SALAR DE UYUNI, Bolivia: Over 3,600 meters above sea level on the blinding white plain of the world’s largest salt flat, landlocked Bolivia is dramatically ramping up production of lithium to cope with soaring global demand for the prized electric-battery metal.
Bolivia, among the poorest countries in South America, sits on one of the world’s largest lithium reserves, at the Salar de Uyuni — or Uyuni Salt Flats — ready to take full advantage in the coming age of the electric car.
But while it sits at the apex of South America’s “lithium triangle,” along with Chile and Argentina, Bolivia has not had the capacity to produce the metal on a commercial scale.
That will change when its Llipi plant comes online in 2020.
The factory, guarded by the army because of the metal’s value, will have an annual production capacity of 15,000 tons of lithium carbonate, project manager Marco Antonio Condoretty told AFP.
State company Yacimientos de Litio Bolivianos (YLB), established by the government of President Evo Morales in 2008 to exploit lithium in the salt flats, aims to make Bolivia the fourth-largest producer by 2021.
Morales, a leftist and former coca farmer, is counting on lithium to serve as the economic engine that lifts his country out of poverty.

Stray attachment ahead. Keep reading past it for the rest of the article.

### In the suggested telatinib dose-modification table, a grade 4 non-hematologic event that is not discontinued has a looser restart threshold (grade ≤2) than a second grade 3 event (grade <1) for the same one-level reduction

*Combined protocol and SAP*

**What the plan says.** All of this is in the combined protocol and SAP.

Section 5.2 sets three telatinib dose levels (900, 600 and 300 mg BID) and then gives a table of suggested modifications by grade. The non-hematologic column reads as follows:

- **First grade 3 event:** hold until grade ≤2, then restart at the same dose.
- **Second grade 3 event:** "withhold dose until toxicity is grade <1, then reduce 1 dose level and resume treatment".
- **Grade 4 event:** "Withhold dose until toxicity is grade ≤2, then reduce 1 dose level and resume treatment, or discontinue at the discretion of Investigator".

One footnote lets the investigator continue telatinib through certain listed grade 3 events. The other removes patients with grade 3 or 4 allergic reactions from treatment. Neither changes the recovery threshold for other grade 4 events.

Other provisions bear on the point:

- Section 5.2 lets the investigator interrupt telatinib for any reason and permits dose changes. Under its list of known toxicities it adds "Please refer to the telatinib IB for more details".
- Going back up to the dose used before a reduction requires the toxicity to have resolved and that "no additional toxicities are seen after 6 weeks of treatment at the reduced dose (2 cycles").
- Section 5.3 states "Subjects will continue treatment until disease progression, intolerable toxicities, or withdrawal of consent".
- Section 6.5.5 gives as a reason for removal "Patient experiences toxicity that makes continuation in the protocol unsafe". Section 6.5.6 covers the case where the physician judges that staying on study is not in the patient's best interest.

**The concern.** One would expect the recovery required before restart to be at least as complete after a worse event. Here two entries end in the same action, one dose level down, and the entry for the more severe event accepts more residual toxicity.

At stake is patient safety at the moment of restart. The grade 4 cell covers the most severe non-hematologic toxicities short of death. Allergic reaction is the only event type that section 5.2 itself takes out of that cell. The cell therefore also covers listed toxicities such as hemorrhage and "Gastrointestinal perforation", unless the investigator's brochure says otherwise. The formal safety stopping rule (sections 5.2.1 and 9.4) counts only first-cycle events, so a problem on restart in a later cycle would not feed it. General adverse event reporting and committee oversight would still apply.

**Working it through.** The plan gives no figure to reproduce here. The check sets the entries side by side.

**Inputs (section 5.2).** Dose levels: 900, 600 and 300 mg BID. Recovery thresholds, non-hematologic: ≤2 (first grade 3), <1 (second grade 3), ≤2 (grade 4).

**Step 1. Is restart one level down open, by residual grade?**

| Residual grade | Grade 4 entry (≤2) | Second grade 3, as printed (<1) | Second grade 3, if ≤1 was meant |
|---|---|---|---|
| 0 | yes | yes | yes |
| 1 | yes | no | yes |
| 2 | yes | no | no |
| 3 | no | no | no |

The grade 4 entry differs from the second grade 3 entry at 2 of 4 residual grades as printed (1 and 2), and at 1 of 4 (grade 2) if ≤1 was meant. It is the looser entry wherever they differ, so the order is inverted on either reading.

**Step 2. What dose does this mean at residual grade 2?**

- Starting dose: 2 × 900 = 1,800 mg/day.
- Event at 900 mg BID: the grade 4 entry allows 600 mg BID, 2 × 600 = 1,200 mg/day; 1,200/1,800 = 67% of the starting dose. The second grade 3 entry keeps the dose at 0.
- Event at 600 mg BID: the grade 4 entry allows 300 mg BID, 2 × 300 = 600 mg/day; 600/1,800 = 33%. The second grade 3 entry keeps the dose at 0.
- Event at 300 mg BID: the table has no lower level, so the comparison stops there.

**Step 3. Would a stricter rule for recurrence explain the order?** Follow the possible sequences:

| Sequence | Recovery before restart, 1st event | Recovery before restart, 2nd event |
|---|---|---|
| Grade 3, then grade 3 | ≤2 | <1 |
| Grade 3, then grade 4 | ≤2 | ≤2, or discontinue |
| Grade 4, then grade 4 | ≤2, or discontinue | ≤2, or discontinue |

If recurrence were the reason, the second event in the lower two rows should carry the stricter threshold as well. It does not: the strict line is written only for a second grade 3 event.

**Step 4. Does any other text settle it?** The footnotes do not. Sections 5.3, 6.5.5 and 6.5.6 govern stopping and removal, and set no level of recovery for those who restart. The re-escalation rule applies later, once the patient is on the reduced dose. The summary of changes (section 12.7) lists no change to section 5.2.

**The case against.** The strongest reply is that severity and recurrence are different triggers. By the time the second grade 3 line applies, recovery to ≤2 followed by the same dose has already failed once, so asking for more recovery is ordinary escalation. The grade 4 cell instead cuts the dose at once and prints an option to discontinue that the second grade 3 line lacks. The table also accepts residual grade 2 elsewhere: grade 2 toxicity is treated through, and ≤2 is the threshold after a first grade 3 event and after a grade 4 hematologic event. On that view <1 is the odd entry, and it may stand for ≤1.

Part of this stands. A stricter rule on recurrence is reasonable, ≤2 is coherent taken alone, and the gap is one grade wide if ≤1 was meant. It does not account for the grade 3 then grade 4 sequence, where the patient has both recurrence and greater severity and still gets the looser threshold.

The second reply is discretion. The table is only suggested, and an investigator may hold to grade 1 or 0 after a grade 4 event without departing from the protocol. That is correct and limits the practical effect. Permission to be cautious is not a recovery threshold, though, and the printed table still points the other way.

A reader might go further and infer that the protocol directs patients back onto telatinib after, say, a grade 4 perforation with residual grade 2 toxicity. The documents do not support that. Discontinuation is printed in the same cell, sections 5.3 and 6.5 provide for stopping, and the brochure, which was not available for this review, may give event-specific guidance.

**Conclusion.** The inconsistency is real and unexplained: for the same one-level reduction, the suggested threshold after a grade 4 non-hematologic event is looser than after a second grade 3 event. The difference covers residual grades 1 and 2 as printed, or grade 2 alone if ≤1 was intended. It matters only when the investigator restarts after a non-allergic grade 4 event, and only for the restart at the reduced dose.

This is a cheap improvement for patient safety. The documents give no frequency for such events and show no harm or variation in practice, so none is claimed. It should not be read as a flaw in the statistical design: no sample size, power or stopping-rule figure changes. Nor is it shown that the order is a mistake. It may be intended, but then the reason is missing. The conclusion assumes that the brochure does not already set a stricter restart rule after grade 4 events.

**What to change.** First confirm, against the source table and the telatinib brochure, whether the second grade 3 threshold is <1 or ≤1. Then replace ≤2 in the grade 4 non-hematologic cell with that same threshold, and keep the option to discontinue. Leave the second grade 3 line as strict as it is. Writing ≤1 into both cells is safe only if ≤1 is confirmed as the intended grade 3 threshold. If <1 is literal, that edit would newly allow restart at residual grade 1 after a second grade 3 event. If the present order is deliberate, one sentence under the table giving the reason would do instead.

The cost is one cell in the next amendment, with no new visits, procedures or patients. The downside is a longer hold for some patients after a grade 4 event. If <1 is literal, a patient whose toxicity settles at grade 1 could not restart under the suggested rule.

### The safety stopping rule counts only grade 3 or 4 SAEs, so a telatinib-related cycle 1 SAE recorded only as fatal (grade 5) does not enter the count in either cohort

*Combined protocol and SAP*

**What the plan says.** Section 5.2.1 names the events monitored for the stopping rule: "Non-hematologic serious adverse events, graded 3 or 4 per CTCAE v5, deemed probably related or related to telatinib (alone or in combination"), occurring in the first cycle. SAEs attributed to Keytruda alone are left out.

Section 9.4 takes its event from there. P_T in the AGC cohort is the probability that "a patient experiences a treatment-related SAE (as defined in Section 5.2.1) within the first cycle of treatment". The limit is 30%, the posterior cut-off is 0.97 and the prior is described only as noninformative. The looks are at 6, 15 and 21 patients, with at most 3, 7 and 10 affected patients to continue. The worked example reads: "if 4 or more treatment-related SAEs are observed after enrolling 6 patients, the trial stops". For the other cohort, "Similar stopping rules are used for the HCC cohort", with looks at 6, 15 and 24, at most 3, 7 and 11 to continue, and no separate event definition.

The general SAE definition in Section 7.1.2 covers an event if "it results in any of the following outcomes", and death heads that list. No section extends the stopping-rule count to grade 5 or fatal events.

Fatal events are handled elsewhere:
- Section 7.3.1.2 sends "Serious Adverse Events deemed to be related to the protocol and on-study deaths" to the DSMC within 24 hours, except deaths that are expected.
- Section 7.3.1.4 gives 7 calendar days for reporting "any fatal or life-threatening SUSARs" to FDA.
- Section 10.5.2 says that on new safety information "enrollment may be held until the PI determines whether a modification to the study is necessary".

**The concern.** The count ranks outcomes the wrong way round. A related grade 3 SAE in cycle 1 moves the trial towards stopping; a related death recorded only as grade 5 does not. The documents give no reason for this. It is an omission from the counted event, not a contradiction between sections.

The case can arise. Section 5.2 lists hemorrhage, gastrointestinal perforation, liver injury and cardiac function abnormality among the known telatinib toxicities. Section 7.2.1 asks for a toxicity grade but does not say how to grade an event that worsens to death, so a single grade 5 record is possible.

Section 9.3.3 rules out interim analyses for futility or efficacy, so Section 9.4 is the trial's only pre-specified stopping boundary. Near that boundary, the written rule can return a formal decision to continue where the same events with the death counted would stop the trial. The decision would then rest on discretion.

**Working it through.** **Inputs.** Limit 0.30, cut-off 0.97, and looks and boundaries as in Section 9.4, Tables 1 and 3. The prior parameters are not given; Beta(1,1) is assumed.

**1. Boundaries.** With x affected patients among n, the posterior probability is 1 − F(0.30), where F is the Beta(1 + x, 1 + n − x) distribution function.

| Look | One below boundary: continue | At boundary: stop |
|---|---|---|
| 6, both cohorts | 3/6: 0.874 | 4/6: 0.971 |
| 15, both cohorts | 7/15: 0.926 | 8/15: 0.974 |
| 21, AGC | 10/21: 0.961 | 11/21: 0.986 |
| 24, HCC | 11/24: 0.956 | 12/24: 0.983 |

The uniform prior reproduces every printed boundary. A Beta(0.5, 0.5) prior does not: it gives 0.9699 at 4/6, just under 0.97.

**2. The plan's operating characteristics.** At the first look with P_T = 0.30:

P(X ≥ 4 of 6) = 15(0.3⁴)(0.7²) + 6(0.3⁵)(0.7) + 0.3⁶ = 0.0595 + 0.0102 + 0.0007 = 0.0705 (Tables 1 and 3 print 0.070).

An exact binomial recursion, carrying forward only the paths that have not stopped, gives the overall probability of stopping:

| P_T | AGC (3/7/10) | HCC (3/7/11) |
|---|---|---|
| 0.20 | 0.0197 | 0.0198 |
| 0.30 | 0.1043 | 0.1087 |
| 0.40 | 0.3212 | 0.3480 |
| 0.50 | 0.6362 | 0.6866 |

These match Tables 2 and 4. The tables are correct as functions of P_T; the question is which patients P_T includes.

YLB teamed up last year with German company ACI Systems to help develop the Uyuni complex.
It’s part of a plan to form strategic partnerships that “bring their technology and guarantee outlets,” said Condoretty.
The joint venture will manufacture electric-vehicle batteries in Bolivia for the growing European market.
China’s Xinjiang TBEA Group came on board with YLB in another joint venture in February to help extract lithium from Bolivia’s two other salt flats, in Coipasa and Pastos Grandes.
Bolivia said earlier this year that Uyuni alone likely has at least 21 million metric tons of lithium, more than double previous estimates.
Until now, the Salar de Uyuni has been a major tourist attraction, and environmentalists have raised concerns about the landscape being irreparably altered by exploiting the lithium deposits underneath.
But Condoretty insisted that lithium exploitation would use “clean technologies” and affect only about 3 percent of the salt flat.
China is the world’s biggest consumer of lithium, with 63 percent of the market, according to Ingred Garces, professor of engineering at Chile’s Antofagasta University.
With its voracious appetite for lithium, the Asian giant has positioned itself at the center of the world’s main deposits of the metal.
By 2025, China will need 800,000 tons of lithium carbonate per year to meet the growing demand for electric vehicles.
China’s Tianqui Lithium Corp. took a 24 percent stake in Chilean producer SQM last December, placing itself inside the “Lithium Triangle,” which has 80 percent of the globe’s known deposits.
Worldwide production grew 23 percent in 2018 to more than 85,000 tons.